What AI can do to help your business grow.
Machine learning is making major headlines in industries ranging from healthcare to cybersecurity. From identifying eye disease to detecting credit card fraud, this quickly evolving technology has the potential to revolutionize the way we interact with each other and with the digital world on a daily basis.
While the term ‘machine learning’ is often used interchangeably with artificial intelligence, it’s really a subset, branch or application of AI (where a machine learns on its own without programming).
One less-heralded area of change that will impact organizations of all sizes is sales and marketing. Machine learning is set to enhance every aspect of the sales process, from initial product mix and pricing to ongoing customer service.
Indeed, high-performing sales teams are 4.1 times more likely to use artificial intelligence and machine learning applications than their peers, according to a report published by Salesforce.
Most sales managers begin each quarter with a sales forecast, which can range from wishful thinking to highly complex forecasting models, but these can suffer bias from the people preparing them.
Large enterprises are already using machine learning techniques to create more accurate, timely forecasts using massive data sets. For firms managing big data, but without in-house expertise, platforms such as Microsoft Azure and Amazon Web Services offer forecasting services based on machine learning.
Product mix and ad targeting
Machine learning will also help with retail product mix — from predicting which new fashions people will buy to altering prices for airline and concert tickets to ensure they sell out. Uber is one of the best-known examples of dynamic pricing, but there’s much broader potential for machine learning models to determine customer responses to pricing and then set optimal prices for each customer.
One of the first steps in selling a product is creating awareness and educating consumers through advertising. Historically, advertisers reached out to broad audiences through newspapers, radio and TV — but anyone who uses social media knows this is changing.
Advertisers are starting to use machine learning for ad targeting based on highly specific criteria — the ads we see may even be influenced by machine learning models that perform sentiment analysis.
And the traditional practice of cold calling — which involves calling broad swaths of phone numbers in search of a few interested prospects — is also being transformed by machine learning models. A Harvard Business Review article says sales teams that adopt AI, for example, are seeing an increase in leads of more than 50 per cent — and reducing calls by 60 to 70 per cent.
These models can be integrated into customer relationship management (CRM) systems such as Salesforce, incorporating data from each new prospect to continuously improve recommendations. It can tell salespeople who to call and when to call, for example, and provide insight into the prospect to help customize each call for better engagement.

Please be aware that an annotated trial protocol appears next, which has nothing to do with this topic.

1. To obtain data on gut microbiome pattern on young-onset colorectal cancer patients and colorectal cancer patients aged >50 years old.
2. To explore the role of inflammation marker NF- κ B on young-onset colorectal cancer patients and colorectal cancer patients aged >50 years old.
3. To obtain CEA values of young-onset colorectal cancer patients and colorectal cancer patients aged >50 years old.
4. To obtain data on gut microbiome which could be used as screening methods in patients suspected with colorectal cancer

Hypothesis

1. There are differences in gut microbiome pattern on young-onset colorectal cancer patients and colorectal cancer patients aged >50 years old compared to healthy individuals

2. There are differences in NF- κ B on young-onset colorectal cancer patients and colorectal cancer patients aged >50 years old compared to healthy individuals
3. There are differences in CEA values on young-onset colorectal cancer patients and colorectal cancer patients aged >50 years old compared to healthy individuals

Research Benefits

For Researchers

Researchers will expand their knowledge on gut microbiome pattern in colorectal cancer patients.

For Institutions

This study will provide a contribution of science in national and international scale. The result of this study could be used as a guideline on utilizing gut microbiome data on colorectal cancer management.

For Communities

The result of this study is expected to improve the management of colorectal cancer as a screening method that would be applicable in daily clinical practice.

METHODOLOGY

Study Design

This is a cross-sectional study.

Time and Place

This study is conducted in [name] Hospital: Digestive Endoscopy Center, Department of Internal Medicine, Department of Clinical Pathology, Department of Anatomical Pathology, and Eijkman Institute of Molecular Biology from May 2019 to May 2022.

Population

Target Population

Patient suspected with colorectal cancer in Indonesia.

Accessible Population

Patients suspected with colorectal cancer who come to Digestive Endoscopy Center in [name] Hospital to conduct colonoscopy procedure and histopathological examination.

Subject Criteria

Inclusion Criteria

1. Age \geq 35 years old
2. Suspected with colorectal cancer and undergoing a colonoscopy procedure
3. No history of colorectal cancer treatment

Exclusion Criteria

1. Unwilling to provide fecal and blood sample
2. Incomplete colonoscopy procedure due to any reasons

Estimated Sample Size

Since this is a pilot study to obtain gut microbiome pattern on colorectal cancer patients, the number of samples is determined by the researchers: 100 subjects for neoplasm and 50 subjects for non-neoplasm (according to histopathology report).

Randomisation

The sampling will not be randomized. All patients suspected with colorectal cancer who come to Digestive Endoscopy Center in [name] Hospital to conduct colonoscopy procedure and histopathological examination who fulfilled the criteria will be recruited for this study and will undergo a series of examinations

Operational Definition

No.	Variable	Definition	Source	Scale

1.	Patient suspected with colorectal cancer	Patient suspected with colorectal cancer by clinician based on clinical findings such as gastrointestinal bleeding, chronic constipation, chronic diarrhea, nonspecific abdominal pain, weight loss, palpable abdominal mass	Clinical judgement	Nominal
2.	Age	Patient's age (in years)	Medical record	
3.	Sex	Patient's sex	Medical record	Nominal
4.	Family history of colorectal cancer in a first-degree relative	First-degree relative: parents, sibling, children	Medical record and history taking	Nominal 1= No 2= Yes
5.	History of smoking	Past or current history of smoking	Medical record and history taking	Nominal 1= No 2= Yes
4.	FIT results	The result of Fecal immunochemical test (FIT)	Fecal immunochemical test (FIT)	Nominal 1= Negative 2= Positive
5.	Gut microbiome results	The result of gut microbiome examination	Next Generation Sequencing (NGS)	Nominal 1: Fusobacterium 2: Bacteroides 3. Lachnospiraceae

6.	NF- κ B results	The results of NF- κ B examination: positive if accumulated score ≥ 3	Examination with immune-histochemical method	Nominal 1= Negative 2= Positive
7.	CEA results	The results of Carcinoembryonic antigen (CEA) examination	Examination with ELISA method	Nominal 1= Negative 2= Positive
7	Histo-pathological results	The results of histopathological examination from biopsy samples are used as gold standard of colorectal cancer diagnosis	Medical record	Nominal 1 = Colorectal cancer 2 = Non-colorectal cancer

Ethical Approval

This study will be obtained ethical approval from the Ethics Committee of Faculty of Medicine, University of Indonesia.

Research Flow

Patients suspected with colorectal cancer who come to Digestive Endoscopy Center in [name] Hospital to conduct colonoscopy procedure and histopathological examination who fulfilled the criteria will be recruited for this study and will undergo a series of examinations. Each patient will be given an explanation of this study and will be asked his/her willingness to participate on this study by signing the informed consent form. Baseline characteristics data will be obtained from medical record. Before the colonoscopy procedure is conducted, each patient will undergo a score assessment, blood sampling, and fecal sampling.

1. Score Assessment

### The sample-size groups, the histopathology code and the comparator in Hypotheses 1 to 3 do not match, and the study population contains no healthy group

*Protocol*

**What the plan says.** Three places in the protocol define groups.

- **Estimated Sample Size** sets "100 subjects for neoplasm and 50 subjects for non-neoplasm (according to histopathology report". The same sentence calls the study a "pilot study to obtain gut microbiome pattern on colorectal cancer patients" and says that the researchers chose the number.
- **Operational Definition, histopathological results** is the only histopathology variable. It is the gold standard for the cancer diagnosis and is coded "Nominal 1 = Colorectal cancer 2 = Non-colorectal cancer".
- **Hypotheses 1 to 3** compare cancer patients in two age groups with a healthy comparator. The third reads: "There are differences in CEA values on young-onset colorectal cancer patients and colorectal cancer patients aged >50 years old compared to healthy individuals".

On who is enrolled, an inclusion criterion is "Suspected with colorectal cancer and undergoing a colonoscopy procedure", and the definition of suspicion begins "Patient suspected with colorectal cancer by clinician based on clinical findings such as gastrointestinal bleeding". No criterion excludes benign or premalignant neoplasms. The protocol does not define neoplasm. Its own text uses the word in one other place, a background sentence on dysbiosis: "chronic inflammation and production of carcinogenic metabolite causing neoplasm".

There are several new vendors entering this market. One such company is InsideSales.com, which uses Neuralytics (a predictive self-learning engine) to examine the context of a sales call using CRM platforms — taking factors into account such as weather, traffic and even recent sports teams results to help drive when and where calls should be made.
Throughout the sales cycle, machine learning can be used to develop better chatbots for ongoing customer service. These chatbots can answer basic inquiries and create cost savings by reducing the need for call centres. They’re also being used early in the sales cycle when customers are still researching and comparing products or services.
Machine learning can also be used to analyze and reduce customer churn, improving on traditional backward-looking statistical models and helping identify customers who might leave so steps can be taken to increase retention.
The world of sales and marketing is poised for dramatic changes, thanks to machine learning and other forms of automation. As mentioned, these changes are currently limited to firms with large data sets and the ability to hire in-house expertise — but as the field grows and as vendors make their products more user-friendly (with better algorithms that require less data), opportunities will grow for smaller businesses.
Machine learning is already showing its potential to strengthen sales leads, target marketing efforts and determine the lifetime value of customers — all of which optimize a salesperson’s time and energy. While it’s an emerging area, eventually more out-of-the-box tools will become available, offering new possibilities to businesses of all sizes.